Impacts of Alternative Billing Claims on Hypertension Prevalence and Mortality Estimates in Alberta, Canada IJPDS (2017) Issue 1, Vol 1:357 Proceedings of the IPDLN Conference (August 2016)

Main Article Content

Ceara Tess Cunningham
Hude Quan
Nathalie Jette
Guanmin Chen
Published online: Apr 19, 2017


ABSTRACT


Objectives
In Canada, secondary sources of health information such as physician billing claims are used for surveillance of chronic conditions such as hypertension. The value of this data may be affected by different types of physician payment models. Fee-for-service (FFS) physicians submit billing claims in order to be remunerated whereas physicians on salary or capitation also called alternative payment plans (APP) are remunerated regardless of whether claims are submitted. Thus there are concerns nationally that APPs may be associated with decreased frequency of billing submission, thereby eroding data quality and leading to underestimates of disease burdens and outcomes. We assessed the impact of APPs on hypertension prevalence, mortality and cardiovascular (CVD) hospitalization in Alberta.


Approach
The following health administrative databases from Alberta, Canada were used in this study: 1) Alberta Health Care Insurance Plan registry; 2) Hospital Discharge Abstract database (DAD); 3) Physician claims data and; 4) Vital Statistics database. We defined patients with hypertension aged 20 years and older between April 1, 2004 and March 31, 2009 (fiscal years 2004 to 2009) based on previously validated algorithm. Cases were then sorted into FFS and non-FFS billing status. Descriptive statistics for age group, sex, income quintile, rural/urban geographical location, death status and comorbidities were reported between the shadow billing and non-shadow billing groups in regards to prevalence, all-cause mortality and CVD hospitalizations.


Results
A total of 613, 844 adult hypertensive cases were captured during the 5 year study period. The majority of hypertension cases (99.6%, n=610,167) were identified through FFS claims. The effect of non-FFS billing estimates represented a small proportion of hypertension cases (0.40%, n=3677) identified during the study period. Among the FFS claims, overall hypertension prevalence was 22.2% (n=610167) and the effect of non-FFS billing estimates (0.13%, n=3677) on prevalence estimates was relatively minor. All-cause mortality 33.8 (95% CI 33.6-34) and CVD 40.6 (40.4-40.9) were higher for FFS cases than non-FFS cases 19.0 (16.6-21.8) and CVD: 8.0 (6.4-9.8).


Conclusion
During the study time period, the impact of non-FFS (i.e. shadow billings) on physician claims may not have impacted hypertension prevalence estimates greatly. Since Alberta uses shadow billing incentive programs, future research is needed to determine whether incentive programs should be considered in other provinces or nationally in order to preserve the overall quality of physician claims data.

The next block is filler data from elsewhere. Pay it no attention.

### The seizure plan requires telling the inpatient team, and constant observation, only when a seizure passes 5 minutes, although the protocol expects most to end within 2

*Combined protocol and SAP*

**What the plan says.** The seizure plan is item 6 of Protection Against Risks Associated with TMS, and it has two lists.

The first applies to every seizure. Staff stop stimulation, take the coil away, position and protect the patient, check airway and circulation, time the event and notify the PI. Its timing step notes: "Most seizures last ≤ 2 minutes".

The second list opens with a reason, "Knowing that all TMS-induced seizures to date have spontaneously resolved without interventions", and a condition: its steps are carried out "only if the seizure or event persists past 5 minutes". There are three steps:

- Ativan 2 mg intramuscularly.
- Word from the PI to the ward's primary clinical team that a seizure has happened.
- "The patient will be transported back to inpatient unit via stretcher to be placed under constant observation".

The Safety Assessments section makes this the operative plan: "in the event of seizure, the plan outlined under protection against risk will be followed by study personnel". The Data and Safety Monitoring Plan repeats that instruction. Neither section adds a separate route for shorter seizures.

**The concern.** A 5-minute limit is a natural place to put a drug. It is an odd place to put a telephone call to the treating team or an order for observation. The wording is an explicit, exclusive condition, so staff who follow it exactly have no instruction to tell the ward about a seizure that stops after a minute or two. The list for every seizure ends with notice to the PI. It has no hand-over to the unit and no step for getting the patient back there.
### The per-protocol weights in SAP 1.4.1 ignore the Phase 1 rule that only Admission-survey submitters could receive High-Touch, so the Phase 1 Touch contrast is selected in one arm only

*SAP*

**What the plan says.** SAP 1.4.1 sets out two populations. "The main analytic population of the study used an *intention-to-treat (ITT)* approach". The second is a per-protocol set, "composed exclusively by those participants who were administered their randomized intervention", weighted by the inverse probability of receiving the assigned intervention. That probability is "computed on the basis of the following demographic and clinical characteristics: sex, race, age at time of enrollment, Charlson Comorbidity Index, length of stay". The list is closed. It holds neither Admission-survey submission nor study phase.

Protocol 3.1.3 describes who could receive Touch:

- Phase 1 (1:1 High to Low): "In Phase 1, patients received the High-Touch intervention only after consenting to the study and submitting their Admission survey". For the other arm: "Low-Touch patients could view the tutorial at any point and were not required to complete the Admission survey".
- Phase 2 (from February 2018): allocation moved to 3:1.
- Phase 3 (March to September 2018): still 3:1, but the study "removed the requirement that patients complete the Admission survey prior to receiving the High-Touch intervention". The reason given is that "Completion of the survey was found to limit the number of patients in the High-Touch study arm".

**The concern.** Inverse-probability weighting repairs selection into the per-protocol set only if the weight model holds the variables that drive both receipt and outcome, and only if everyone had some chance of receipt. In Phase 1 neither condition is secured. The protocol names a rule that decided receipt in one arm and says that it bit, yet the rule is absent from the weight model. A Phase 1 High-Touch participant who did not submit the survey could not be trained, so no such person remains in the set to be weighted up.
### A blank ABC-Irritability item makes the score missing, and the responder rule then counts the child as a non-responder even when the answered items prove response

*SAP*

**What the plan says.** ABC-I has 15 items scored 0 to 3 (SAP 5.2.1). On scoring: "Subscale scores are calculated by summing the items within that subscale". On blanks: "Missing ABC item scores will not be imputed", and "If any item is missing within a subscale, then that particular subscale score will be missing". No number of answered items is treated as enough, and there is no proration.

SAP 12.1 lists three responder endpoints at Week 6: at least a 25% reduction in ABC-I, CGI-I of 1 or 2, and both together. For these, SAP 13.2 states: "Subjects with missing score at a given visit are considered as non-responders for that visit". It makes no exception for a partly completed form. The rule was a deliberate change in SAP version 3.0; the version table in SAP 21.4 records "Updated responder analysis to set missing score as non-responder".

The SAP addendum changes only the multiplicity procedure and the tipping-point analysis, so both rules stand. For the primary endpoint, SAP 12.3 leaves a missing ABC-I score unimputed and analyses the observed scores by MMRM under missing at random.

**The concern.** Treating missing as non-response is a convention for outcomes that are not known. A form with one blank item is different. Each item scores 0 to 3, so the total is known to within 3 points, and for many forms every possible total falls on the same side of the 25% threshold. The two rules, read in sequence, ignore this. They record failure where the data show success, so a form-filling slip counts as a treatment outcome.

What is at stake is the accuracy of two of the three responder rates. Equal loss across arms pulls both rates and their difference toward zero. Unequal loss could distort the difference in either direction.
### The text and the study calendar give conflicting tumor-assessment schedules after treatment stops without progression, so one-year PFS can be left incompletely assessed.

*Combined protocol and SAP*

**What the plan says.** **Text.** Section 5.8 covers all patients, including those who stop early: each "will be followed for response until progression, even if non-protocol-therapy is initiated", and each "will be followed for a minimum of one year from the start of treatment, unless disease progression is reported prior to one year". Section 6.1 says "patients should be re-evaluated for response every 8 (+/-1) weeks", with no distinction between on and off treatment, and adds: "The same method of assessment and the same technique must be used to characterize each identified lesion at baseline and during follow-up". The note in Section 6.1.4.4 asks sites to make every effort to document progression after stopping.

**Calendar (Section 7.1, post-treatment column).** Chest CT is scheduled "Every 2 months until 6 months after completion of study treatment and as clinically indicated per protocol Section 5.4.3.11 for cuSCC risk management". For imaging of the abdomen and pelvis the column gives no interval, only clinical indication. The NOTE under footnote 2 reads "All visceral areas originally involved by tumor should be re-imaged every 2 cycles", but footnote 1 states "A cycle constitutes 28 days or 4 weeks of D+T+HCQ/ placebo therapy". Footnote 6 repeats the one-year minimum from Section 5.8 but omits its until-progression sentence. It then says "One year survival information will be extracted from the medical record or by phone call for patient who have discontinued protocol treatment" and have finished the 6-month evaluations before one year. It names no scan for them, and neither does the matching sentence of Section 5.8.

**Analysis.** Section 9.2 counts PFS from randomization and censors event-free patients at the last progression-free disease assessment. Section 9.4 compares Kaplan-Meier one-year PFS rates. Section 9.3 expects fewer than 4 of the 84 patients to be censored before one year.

Objectives

This talk unpacks the culture of caution surrounding the use and sharing of administrative data in the UK and suggests the adoption of the authors' novel decision-making tool and organisational strategy based on the public interest, to achieve good governance. Administrative data, which implicate all public sector data, are in constant demand -to be shared for `joined-up' services, used as evidence in Government inquiries and for research purposes. These demands are often made on the basis that they serve `the public interest' but public authorities are without the decision-making tools to make proportionate decisions outwith narrow and risk-averse interpretations of legal requirements. Public authorities are operating within a `culture of caution', fuelled by misperceptions of what the law does or does not require for data to be used/shared `in the public interest'; uncertainties regarding incentives for data sharing; perceived controversies if something `goes wrong'; and imbalanced assessment of risks without robust assessment of potential public interests to be served or the potential `harm' from not sharing data.

Approach

This discussion is substantiated by reference to major contributions to this field (e.g. Law Commission Report on data sharing in 2014; Thomas and Walport's data sharing review in 2008 etc.) and to the authors' engagement with the administrative data community as part of the legal work package to the Administrative Data Research Centre Scotland.

Results

The research reveals that public authorities exhibit extreme hesitance to undertake data sharing initiatives for reasons including:

  • misperceptions of the law (due to legal complexity, lack of legal precedent and authoritative guidance on data sharing)

  • lack of resources and expertise to manage increasing demands to use/share data

  • individuals fear reprisal if something `goes wrong' with data handling

  • senior-management fear public backlash for new uses of data and organisational reputational damage

  • no understanding of the incentives to share data if there is no `direct' benefit to the public authority in question.

Conclusion

We conclude by focussing on how to overcome the culture of caution, to one of confidence. We suggest the adoption of our decision-making matrix to help data custodians distinguish between real versus perceived barriers to data sharing (i.e. dispelling legal myths and identifying areas where changes can be made). We also introduce strategic solutions in our public interest mandate which entails overt commitment to use public sector data when it is in the public interest to do so.

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